humus. Such a soil is to be preferred to a coarse, sandy or a

clay soil. The largest yields are produced on soils having
mellow subsoil that allows the roots of the plants to penetrate
deeply for plant food and moisture.
Sharpe and Dickey point out that well-drained soils contain-
ing sufficient clay and organic matter to hold moisture during
spring droughts are best for blackberries. But they add that
it is possible to obtain satisfactory yields on lighter soils with
proper attention to moisture and nutrients.

The best time for setting plants in Florida is from December
through February. The soil generally contains more moisture
at such times, and the young plants can make a vigorous start.
The earlier they are set, the larger the proportion that live and
the better they grow. Set the plants as deep as they formerly
stood in the nursery or slightly deeper, and thoroughly pack
the soil about the roots. Before setting the plants, cut back
the tops to 6 inches or less. Distances should be about 6 feet
between plants and 6 to 8 feet between rows. Plants in pots
can be set at any time, but winter and the rainy summer
season are preferred.
The use of fertilizers in blackberry fields must be governed
by the same principles that apply to their use with other fruits.
As soils vary in the quantity and availability of the plant food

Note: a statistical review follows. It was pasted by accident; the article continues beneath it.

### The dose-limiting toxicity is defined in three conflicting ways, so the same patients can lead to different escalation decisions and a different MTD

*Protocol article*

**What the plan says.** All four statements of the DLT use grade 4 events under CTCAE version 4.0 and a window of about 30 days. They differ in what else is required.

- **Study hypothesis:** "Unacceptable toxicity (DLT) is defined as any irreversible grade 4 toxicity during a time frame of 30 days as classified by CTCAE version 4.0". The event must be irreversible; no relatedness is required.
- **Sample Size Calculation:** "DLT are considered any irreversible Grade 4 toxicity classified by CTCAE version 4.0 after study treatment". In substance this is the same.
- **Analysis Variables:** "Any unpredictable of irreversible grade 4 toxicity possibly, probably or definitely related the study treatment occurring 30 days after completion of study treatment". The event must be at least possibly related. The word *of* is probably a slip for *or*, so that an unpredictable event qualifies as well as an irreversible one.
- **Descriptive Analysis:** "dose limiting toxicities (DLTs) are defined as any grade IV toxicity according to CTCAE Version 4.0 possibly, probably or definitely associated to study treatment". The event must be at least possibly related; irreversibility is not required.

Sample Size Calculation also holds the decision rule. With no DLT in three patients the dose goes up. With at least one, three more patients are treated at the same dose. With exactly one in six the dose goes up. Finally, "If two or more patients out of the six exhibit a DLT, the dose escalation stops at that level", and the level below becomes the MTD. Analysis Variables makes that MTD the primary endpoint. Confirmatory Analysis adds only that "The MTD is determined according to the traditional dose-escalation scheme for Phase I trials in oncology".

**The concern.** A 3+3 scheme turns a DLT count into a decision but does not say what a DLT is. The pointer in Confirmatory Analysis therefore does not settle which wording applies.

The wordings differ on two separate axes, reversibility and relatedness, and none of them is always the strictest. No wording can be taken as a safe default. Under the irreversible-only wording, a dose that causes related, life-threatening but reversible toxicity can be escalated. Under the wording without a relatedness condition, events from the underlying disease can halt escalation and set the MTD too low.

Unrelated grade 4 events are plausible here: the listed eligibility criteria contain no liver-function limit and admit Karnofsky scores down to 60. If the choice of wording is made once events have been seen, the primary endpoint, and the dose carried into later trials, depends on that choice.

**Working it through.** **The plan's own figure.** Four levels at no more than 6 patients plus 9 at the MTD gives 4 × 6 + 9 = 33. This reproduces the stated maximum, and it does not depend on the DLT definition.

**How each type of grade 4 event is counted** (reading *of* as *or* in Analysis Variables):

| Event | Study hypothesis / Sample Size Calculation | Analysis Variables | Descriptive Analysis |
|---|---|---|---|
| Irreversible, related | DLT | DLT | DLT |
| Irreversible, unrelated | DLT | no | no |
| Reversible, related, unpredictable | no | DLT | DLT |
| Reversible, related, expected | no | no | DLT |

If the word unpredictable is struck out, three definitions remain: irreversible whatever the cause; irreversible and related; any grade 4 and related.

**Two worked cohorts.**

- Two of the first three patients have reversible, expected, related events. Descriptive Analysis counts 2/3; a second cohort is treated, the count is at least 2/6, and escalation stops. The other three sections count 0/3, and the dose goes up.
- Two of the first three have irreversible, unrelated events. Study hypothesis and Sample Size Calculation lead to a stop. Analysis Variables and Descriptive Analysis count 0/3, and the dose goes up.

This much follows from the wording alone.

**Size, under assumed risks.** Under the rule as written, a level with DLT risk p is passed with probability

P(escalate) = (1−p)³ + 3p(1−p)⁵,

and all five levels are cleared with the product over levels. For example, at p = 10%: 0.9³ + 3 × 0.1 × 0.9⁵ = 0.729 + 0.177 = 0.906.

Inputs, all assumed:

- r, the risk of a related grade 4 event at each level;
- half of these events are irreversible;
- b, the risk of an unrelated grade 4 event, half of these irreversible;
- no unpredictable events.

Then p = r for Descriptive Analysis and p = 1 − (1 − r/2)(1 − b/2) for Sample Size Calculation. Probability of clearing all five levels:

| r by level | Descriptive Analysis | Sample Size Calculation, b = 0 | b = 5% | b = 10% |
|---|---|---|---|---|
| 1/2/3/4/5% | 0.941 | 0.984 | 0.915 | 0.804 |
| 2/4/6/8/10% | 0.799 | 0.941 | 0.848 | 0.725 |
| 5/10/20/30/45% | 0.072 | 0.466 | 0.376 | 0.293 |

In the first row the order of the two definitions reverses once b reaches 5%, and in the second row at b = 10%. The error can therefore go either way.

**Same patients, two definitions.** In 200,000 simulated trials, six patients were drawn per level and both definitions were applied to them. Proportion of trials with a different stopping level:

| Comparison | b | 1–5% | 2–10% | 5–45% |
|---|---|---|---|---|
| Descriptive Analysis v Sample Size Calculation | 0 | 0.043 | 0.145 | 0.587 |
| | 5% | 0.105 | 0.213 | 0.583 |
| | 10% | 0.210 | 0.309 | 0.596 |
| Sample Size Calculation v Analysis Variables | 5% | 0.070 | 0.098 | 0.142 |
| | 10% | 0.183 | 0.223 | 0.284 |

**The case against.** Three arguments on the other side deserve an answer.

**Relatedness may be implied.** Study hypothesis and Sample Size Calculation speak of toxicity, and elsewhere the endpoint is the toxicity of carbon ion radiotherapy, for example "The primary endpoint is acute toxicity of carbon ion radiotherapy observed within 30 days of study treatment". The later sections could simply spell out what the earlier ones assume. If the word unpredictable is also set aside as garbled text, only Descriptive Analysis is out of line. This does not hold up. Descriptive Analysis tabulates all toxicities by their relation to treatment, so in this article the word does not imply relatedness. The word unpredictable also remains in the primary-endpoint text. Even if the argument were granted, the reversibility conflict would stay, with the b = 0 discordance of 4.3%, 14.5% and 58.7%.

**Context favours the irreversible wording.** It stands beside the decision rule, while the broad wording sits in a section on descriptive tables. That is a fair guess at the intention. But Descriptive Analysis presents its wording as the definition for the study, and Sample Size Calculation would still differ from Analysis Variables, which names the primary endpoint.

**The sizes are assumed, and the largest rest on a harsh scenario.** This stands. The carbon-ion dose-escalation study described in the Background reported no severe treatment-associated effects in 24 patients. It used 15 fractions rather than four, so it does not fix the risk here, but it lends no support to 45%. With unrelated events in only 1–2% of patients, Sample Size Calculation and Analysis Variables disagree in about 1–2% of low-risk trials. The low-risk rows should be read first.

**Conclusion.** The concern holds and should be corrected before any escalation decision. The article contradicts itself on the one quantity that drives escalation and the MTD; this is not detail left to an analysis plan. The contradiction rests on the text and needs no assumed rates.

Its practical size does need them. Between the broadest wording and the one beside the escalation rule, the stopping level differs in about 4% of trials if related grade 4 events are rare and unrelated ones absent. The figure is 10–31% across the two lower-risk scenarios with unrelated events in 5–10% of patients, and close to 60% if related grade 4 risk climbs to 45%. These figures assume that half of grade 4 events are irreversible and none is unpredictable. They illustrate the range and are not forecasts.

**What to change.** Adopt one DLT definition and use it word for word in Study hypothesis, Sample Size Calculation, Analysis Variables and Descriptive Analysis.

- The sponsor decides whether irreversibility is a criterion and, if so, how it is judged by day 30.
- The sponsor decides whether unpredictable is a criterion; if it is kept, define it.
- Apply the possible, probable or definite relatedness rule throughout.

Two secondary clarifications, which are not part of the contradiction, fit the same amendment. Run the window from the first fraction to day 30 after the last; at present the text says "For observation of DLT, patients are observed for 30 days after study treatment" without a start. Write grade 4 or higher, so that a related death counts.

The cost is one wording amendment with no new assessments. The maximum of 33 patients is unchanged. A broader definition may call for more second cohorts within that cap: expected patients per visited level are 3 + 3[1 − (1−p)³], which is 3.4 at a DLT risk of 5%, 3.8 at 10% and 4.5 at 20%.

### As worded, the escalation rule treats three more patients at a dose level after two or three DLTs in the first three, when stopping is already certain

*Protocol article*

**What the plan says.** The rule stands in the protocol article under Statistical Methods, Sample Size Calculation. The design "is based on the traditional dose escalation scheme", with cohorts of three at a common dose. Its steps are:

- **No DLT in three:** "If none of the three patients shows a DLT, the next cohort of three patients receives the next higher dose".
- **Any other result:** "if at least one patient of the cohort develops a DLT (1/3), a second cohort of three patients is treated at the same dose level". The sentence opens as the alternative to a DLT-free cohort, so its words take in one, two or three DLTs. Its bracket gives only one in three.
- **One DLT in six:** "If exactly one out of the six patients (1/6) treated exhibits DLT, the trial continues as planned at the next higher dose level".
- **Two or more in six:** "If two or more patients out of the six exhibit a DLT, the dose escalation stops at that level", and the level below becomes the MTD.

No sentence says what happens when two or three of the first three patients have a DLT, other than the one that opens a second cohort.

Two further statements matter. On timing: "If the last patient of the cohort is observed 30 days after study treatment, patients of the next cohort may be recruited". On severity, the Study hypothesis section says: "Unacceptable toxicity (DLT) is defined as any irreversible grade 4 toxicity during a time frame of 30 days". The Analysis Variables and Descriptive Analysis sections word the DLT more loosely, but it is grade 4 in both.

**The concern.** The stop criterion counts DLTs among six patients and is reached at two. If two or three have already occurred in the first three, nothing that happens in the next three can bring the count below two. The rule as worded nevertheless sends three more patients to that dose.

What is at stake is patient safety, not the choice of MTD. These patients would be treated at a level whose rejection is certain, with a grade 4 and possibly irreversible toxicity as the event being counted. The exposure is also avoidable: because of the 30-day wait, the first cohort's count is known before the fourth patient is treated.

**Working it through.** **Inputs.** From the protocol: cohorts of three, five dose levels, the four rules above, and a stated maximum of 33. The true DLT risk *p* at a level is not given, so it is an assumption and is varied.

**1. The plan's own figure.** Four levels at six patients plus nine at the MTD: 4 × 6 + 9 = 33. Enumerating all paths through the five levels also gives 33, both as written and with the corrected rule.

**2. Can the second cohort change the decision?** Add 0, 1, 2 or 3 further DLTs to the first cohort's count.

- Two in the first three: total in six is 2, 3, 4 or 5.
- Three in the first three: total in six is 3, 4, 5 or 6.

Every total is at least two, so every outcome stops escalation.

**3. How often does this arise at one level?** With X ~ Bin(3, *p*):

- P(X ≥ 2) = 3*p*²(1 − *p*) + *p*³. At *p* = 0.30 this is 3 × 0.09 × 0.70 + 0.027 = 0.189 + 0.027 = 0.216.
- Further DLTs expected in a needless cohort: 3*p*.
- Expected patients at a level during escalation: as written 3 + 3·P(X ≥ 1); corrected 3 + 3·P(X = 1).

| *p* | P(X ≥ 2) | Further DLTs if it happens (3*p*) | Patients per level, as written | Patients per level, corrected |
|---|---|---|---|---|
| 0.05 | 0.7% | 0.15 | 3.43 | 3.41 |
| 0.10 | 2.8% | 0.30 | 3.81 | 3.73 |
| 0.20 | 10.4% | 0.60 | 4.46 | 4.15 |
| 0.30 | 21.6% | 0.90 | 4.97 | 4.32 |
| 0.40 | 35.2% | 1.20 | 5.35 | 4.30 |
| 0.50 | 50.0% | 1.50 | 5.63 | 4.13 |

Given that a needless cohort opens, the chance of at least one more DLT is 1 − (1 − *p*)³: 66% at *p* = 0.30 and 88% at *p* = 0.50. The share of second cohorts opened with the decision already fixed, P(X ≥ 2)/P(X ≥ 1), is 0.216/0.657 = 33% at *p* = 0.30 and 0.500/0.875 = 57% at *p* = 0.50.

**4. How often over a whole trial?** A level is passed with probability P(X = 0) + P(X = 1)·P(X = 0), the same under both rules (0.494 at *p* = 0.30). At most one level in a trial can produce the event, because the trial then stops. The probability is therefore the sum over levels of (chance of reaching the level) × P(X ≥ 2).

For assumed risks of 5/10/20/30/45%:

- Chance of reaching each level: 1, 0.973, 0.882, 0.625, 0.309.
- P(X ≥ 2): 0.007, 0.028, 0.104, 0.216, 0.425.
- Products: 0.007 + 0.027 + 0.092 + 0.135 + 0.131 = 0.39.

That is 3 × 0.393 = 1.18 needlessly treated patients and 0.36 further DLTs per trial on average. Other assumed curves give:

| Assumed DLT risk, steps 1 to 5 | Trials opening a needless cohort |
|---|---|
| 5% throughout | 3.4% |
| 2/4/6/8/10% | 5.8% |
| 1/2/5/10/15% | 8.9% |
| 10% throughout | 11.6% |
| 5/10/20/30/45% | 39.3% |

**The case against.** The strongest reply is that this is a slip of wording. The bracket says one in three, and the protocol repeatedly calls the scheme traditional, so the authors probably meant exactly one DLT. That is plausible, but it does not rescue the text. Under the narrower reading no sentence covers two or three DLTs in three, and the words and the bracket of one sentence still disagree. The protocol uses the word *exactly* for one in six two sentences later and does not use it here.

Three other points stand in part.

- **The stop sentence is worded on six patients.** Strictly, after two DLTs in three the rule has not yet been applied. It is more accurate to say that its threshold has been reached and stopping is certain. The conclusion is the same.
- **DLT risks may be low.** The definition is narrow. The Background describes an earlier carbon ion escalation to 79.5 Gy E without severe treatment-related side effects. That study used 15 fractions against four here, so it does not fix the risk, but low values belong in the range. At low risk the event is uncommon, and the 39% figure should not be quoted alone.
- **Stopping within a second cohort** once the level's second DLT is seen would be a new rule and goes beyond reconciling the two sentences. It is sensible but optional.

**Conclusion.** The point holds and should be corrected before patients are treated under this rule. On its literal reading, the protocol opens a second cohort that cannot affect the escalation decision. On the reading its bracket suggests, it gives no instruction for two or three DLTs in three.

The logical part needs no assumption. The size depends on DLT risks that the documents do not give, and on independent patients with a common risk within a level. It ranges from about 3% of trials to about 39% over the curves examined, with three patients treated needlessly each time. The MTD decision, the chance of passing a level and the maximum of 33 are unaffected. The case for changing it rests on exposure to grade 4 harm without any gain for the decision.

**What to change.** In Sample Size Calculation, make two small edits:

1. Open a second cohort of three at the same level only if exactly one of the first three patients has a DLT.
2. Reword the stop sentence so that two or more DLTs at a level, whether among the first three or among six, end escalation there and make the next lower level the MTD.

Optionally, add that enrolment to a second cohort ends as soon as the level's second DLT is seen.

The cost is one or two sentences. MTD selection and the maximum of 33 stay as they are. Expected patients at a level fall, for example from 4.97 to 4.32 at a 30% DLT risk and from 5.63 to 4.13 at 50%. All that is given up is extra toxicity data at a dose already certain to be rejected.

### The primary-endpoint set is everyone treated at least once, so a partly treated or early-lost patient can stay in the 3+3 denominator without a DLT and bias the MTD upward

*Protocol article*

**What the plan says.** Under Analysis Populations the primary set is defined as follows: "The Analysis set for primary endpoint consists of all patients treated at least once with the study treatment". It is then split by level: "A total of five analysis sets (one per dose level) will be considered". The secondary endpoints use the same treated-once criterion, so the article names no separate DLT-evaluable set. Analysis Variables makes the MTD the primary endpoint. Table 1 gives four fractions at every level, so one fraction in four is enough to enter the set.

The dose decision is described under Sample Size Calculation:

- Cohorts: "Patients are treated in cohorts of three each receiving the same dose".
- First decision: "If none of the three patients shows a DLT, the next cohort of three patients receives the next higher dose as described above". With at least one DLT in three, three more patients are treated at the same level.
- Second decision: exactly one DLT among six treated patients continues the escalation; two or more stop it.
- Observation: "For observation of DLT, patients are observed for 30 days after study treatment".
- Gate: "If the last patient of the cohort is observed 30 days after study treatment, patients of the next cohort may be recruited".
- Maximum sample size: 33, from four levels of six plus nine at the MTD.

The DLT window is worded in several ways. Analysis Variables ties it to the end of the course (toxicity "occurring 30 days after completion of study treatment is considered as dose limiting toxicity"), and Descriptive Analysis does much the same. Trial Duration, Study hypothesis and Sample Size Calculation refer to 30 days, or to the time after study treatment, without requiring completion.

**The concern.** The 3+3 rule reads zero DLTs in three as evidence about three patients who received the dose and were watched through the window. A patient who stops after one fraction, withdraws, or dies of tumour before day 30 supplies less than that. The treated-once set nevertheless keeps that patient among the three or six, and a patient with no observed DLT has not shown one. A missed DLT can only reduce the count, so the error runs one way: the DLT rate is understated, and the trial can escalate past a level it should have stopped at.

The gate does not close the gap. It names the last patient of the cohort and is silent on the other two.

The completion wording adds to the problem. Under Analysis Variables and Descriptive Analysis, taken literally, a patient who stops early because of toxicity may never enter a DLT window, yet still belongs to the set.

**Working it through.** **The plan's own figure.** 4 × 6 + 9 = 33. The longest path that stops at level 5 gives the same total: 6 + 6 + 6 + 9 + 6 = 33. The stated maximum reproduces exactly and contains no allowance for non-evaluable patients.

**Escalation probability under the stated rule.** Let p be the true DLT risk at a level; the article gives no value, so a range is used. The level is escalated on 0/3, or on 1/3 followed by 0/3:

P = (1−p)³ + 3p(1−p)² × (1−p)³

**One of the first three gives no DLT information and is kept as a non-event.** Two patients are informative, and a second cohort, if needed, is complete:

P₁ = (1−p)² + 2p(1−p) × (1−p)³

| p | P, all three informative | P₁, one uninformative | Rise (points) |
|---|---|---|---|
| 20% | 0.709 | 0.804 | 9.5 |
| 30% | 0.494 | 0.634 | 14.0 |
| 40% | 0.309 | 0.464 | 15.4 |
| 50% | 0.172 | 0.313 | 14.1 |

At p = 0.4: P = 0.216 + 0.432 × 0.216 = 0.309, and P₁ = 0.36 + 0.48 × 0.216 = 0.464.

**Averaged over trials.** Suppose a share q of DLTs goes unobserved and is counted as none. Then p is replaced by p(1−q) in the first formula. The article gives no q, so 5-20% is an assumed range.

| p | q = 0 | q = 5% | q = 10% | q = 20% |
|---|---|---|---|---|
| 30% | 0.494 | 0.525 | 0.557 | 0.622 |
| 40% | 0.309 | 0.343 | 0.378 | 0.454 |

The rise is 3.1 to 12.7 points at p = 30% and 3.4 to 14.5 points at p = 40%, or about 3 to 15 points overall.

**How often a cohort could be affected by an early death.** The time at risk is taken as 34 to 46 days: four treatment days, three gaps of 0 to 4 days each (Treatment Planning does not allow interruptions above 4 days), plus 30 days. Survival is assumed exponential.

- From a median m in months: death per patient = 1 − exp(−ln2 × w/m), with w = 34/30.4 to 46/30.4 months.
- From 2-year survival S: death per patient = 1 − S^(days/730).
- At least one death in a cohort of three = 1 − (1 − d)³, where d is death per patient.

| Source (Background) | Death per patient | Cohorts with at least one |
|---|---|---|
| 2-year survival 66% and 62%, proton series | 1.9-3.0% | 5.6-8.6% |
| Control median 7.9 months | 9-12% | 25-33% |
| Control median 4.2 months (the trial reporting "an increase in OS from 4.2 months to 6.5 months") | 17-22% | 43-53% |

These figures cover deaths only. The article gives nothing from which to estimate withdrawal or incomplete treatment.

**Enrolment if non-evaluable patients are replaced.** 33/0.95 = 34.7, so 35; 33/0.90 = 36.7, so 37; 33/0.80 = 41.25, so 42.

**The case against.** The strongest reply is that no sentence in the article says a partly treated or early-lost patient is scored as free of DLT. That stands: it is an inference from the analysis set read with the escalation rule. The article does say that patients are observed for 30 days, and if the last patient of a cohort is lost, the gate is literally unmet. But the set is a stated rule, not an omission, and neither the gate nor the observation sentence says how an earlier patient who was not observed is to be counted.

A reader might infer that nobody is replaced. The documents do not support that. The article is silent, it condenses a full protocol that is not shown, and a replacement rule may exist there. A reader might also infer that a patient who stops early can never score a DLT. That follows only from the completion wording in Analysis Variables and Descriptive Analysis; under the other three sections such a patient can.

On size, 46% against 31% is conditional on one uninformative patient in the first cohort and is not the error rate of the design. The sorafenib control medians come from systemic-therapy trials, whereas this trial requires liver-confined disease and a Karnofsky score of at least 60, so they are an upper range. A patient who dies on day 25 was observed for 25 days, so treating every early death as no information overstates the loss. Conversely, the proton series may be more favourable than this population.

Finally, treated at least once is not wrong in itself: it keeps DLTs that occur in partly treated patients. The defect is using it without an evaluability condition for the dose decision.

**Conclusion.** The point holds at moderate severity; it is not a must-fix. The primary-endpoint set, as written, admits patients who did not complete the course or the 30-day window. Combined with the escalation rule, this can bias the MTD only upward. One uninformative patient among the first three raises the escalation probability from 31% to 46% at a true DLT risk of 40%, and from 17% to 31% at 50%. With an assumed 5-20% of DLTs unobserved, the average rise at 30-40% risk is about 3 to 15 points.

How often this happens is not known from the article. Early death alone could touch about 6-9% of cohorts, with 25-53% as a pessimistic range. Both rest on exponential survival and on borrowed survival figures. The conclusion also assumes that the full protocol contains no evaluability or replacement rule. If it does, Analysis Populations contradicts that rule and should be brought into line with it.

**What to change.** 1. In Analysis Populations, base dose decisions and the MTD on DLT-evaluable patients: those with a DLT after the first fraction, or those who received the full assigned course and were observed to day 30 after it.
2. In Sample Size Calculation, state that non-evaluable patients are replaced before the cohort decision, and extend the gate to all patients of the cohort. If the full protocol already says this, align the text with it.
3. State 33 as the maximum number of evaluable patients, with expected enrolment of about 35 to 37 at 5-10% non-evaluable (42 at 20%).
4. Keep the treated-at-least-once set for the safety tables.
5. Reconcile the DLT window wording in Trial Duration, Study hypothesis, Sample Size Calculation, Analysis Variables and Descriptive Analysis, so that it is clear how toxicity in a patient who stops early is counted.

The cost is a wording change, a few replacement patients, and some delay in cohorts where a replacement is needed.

they contain, the fertilizer problem is a local one which each
grower must solve for himself.
Blackberries respond to fertilization but the exact require-
ments under Florida conditions have not been determined.
Mixed fertilizers containing 4 to 8 percent each of nitrogen,
phosphoric acid and potash are satisfactory. One-quarter to
one-half pound per plant at planting time and a similar appli-
cation in mid-season are suggested for the first year. In
subsequent years, apply one pound per plant in February, with
a possible second application of one-half to one pound in May
or June, depending on vigor of growth.
Begin cultivation as soon as the plants are set in the spring.
Cultivate often enough to keep the planting free from weeds
throughout the season, but discontinue cultivation at least a
month before frost.

Since the roots of blackberries ordinarily are close to the
surface of the ground, cultivation must be shallow. Breaking
the roots not only weakens the root systems of the plants but
also increases the number of suckers. The deeper the soil